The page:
The plot thickens when there are more classes of service. The policies for Fixed Date and Expedite deal themselves with priorities and pull order so I won’t elaborate on them here as they’ve been covered elsewhere in Kanban literature in depth.

A class of service that is not often discussed is a “stretch” card from a release backlog. Essentially a card that is a “wishlist” but not something that was committed as part of the release, so we prefer not to pull it before committed scope for the release. The policy we probably want to have is to always pull “scope” cards before “stretch” cards when possible. Even if a “stretch” card made it into WIP we might want to bypass it if a “scope” card is catching up. (You might wander why a “stretch” card would be pulled in the first place – the typical answer is resource capabilities – “scope” cards were skipped because of lack of knowledge until a “stretch” card was reached – this is an indication of lack of capabilities versatility and should be monitored and improved on by the way).
So basically all we need to support this policy is a visualization of the fact that the card is “stretch” scope. It is possible to use a “low priority” indicator for this. Maybe it is better to have it as a different card type to make it easier to filter it out when tracking release progress using a Cumulative Flow Diagram Burnup Chart. You might want to display “stretch” cards as scope completed, or ignore them and just track completion rate of the “scope” cards. I would think that is preferable.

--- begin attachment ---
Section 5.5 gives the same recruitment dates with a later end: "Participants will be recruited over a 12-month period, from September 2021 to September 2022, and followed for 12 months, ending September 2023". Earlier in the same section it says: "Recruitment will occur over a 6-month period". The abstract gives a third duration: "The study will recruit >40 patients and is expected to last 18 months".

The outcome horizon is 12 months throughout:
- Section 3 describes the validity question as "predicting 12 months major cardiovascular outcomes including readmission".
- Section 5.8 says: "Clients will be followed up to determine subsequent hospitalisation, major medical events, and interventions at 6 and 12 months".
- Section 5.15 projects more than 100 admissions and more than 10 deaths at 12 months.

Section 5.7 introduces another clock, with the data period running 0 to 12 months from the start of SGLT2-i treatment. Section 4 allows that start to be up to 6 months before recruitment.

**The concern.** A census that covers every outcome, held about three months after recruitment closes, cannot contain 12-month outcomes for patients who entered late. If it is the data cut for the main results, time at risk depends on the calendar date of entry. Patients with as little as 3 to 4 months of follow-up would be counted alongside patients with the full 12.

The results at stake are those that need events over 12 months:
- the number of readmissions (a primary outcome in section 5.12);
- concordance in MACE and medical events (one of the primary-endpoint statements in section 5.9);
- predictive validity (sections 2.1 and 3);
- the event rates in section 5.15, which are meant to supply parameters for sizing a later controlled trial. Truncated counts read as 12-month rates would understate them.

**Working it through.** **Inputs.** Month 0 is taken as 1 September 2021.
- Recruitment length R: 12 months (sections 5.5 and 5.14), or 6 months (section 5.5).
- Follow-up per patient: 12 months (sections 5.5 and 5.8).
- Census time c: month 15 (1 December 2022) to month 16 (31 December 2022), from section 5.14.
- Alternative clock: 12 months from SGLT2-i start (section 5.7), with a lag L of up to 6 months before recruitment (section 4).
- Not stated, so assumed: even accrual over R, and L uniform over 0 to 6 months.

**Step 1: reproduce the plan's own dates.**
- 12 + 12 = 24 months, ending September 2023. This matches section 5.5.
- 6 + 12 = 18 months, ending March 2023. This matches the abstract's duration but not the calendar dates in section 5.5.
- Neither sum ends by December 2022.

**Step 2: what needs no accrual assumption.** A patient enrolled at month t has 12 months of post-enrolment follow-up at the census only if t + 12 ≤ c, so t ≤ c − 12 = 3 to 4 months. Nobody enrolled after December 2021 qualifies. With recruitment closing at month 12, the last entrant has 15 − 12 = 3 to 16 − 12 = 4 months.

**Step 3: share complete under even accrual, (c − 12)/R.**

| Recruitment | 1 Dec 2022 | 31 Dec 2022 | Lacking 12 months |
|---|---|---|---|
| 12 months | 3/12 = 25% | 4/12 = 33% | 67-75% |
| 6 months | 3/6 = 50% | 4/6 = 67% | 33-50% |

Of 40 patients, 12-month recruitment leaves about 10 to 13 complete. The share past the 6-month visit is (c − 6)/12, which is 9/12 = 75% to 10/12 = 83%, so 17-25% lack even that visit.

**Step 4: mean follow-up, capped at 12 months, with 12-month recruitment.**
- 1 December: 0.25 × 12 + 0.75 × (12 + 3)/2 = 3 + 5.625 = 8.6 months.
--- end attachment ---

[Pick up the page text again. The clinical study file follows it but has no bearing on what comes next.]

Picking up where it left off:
So bottom line seems like full board-wide stack ranking is not required in most cases. Classes of Service or a few priority pools can suffice for most reasonable pull policies.

What is your experience? Do you track priorities in a different way?

Collaborating with specialized roles using kanban classes of service

Estimated Reading Time: 2 minutes


I want to share a solution I came up with together with a team of performance / non-functional testing, working in a product group in a large enterprise. This solution deals with the challenge of bridging the principles of "Those who build the system test it", "Non functional testing is a collaboration role", and the fact that specialized roles such as performance testers are usually stretched to cover the demand for their services. 

This group wanted Performance testing for the product of course. What usually happened though is that the performance team only got usable features towards the end of the release (think waterfall like behaviour). This usually meant serious waivers and compromises around performance testing.